Sure. So The Introverted Actor is a Macmillan textbook designed for actors, actor educators. And so the audience is a little bit more narrow than my next book. But if you think about particularly for introverted actors, they’re often asked in the profession to behave like extroverts. So if you think about auditioning and networking and the rehearsal hall, there’s a lot of pressure to be that spotlight loving, gregarious talkative risk taker. And when I was at one point observing theater classes, I could certainly see that, wow, there is a desire to really embrace this craft of acting. Introverts really, actually like to get into a character more than introverts become actors because they want to get into a character more than because they love the spotlight, which I find that incredibly interesting. But what we were also seeing was that introverts will have a tendency to want to leave the profession because they don’t have the supports in place when it comes to all those expectations, to be kind of more extroverted, again, from networking events to the rehearsal hall to even auditioning. So the book has kind of practical tips, but also that are grounded in research that really help introverted actors to embrace their craft and to, we hope, stay with this beautiful profession.

David Hall [00:46:01]:

Yeah. And I think that’s another myth. I hear that so much is introverts. They can’t be actors or they don’t want to be actors, but a large share of them are actors, comedians. A large share are introverts, and they have certain gifts that they bring to that. So that’s another myth right there. So we’ve just scratched the surface on the great work you’ve been doing in the classroom and in education. So tell us about this book that you’re working on that’s going to come out next year.

Heidi Kasevich [00:46:31]:

Yes. So that book will be entitled Silent Talk setting the stage for introverts to thrive. My audience is educators k through university educators. And the idea is to provide research based practical tools and strategies to create temperament inclusive classrooms or introvert friendly classroom environments, and to nurture quiet leaders. So in schools, I want for educators to rethink classroom participation so we don’t dole out class participation grades that are based on quantity rather than quality of speech. In our cultures, school cultures, we need to work to balance collaboration with independent work, solitude with group work, allow for quiet recharging times during the school day, you know, and ultimately, again, set the stage. So I kind of connecting the two books here, setting the stage for all students, for our introverts in particular here, to thrive in what are very extrovert, ideal, dominated cultures. And I think that kind of that. Grading on cost participation. 30% of your grade is based on quantity of speech. We need to be really mindful of that, and we can change our practices so we can shift from participation to engagement. What does an engaged student look like? Well, an engaged student can be a deep listener. We might need to educate those who have the tendency to listen, to kind of show, demonstrate their listening through nodding, through leaning forward, through making eye contact, through really powerful body language. And that’s sort of part of what I also do. But again, you just need to broaden that term. And we want all of our students to feel engaged.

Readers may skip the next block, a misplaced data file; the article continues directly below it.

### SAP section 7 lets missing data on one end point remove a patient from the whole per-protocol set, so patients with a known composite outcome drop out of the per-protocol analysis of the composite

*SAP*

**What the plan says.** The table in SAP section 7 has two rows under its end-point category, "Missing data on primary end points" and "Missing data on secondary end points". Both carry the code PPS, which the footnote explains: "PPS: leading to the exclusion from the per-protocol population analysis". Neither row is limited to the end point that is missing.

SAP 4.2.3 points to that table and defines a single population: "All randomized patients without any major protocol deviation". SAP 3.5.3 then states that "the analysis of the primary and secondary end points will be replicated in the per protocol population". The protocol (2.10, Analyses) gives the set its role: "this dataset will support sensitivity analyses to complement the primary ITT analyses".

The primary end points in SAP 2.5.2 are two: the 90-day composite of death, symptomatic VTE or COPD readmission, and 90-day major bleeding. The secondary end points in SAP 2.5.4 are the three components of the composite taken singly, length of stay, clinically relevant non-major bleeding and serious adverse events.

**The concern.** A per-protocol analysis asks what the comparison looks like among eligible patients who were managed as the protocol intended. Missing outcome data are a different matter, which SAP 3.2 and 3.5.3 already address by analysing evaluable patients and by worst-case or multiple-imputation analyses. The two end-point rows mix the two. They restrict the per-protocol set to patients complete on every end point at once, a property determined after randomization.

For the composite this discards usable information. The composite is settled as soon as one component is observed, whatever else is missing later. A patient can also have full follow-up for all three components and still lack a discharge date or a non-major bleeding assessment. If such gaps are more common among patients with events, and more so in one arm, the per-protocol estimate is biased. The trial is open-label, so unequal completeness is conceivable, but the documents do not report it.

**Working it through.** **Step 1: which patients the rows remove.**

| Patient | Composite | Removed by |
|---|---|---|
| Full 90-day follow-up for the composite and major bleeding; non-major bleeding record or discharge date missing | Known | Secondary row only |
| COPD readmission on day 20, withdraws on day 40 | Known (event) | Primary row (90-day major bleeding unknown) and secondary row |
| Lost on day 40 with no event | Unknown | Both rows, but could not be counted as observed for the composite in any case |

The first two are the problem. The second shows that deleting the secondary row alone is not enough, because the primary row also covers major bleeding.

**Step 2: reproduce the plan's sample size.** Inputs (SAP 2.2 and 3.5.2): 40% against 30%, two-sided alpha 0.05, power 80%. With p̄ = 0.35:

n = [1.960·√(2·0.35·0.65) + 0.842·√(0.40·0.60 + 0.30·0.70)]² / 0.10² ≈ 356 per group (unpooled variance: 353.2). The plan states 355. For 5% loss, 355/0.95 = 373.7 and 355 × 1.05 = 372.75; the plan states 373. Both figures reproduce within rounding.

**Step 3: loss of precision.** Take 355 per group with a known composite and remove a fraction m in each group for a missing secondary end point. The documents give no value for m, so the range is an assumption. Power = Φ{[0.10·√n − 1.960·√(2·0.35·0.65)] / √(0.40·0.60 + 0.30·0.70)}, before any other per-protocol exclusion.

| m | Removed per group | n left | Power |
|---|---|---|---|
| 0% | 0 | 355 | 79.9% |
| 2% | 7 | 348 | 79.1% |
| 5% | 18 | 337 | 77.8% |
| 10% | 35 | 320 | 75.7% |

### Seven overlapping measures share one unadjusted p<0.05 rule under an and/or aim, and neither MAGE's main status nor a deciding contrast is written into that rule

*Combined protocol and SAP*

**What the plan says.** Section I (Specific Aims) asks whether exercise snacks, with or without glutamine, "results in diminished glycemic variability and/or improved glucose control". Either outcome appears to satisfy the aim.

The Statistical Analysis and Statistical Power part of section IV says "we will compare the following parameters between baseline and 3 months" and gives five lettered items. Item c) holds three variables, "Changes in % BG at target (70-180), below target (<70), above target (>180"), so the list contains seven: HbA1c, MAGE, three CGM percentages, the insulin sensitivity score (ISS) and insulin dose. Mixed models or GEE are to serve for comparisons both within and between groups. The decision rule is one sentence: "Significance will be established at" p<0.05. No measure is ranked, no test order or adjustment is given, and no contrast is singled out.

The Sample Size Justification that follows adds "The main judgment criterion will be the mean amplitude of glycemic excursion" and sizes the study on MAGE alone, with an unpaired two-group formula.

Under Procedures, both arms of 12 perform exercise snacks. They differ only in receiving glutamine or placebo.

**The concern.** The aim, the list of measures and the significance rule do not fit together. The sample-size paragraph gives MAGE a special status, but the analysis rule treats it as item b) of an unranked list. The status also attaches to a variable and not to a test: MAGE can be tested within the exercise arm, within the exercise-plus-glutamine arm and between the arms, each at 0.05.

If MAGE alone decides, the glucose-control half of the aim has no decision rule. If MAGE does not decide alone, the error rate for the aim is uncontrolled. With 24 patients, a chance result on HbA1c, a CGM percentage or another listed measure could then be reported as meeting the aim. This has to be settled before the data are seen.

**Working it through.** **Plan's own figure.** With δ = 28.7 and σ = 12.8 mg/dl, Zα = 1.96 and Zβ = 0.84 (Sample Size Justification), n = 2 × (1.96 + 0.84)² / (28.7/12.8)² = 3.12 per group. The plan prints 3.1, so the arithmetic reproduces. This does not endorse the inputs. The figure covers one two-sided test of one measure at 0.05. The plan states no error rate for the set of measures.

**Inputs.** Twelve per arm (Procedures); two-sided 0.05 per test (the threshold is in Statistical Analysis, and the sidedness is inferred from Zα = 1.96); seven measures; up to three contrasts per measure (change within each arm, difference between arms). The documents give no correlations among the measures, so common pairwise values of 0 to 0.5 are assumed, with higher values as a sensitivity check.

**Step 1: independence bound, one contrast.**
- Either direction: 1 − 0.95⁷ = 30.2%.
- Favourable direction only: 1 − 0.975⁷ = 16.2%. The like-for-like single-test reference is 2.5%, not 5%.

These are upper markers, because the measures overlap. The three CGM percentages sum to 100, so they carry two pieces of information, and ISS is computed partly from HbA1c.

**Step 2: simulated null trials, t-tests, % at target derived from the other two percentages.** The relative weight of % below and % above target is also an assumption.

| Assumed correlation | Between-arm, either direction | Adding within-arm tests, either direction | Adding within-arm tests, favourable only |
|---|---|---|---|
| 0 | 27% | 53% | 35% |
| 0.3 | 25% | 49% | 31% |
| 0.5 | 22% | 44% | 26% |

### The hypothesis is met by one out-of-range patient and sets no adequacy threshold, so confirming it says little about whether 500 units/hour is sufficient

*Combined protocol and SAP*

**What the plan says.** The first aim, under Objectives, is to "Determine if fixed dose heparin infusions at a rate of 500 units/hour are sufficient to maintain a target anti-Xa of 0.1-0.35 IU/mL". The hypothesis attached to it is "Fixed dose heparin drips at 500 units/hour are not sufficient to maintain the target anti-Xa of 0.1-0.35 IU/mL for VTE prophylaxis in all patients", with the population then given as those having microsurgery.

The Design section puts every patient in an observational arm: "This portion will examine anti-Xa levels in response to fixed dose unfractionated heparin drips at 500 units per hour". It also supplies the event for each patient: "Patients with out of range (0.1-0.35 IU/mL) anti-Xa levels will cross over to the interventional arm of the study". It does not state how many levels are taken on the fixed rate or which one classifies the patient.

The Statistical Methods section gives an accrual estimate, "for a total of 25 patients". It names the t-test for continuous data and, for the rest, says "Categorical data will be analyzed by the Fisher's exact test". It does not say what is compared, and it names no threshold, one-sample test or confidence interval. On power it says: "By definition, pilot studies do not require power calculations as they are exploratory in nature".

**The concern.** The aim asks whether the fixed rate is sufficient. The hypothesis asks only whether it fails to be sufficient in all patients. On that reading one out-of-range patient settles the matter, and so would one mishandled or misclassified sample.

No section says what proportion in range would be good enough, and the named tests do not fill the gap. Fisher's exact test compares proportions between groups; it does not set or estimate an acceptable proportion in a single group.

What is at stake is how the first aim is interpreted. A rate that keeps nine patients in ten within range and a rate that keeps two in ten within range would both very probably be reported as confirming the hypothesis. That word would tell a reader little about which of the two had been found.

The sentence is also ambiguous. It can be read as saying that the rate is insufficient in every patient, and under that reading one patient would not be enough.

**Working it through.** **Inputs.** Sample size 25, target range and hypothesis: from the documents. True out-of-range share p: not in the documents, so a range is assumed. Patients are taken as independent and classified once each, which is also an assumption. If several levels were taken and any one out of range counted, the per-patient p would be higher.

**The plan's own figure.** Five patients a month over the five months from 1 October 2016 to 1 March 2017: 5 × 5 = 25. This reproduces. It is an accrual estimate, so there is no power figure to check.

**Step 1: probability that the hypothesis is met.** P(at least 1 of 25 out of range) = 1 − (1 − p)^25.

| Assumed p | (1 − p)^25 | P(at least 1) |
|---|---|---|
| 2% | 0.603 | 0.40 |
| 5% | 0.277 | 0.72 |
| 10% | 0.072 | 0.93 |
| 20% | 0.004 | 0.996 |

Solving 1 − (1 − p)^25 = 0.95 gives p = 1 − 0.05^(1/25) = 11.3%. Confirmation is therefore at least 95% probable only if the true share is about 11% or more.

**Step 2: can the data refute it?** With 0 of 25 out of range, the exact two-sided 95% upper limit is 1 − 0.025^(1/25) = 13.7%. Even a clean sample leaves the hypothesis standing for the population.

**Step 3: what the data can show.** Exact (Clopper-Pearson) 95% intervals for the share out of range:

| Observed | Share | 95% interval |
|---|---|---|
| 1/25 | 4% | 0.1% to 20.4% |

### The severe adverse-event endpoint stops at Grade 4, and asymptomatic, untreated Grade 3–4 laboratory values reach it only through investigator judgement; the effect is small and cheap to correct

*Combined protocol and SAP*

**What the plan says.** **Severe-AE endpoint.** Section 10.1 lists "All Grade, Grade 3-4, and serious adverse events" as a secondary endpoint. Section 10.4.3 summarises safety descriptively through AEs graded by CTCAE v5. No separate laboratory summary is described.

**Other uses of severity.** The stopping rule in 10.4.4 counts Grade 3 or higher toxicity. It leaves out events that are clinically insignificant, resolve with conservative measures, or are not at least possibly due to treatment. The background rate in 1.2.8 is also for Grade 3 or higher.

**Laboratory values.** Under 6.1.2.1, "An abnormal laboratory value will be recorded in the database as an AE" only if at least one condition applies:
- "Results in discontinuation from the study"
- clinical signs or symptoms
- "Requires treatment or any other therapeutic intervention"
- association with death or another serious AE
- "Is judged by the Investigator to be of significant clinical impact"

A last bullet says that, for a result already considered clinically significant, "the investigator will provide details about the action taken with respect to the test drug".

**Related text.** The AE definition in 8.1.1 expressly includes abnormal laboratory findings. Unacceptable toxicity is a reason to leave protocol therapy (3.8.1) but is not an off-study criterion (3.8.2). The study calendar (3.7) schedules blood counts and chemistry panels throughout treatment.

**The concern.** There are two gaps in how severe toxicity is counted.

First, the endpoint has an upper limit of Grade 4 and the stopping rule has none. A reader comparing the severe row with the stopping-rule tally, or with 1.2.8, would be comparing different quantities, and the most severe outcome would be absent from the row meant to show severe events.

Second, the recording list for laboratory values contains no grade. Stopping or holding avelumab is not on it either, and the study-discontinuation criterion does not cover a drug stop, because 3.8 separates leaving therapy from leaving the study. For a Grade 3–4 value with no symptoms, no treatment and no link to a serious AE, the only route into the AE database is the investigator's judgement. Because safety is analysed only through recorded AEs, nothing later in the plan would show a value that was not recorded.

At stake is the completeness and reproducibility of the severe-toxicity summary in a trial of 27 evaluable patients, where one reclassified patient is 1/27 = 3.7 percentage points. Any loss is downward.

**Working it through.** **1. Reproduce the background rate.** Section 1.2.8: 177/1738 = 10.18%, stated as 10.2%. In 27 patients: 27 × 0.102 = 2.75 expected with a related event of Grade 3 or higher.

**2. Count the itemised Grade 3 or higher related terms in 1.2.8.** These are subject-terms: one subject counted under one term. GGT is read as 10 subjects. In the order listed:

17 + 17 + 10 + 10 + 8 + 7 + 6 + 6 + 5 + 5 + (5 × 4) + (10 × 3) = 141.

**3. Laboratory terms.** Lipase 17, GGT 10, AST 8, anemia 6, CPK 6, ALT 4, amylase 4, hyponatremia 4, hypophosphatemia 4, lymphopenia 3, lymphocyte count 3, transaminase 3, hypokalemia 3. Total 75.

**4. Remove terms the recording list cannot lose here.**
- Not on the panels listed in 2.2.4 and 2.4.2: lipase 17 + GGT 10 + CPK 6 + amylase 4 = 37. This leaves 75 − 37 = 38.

David Hall [00:48:52]:

Yeah, definitely.

David Hall [00:48:54]:

I’m excited for your book again, we’ve just talked, just dipped in a little bit to the great work you’re doing. Tell us about the other work that you’re doing in addition to putting out this book soon.

Heidi Kasevich [00:49:04]: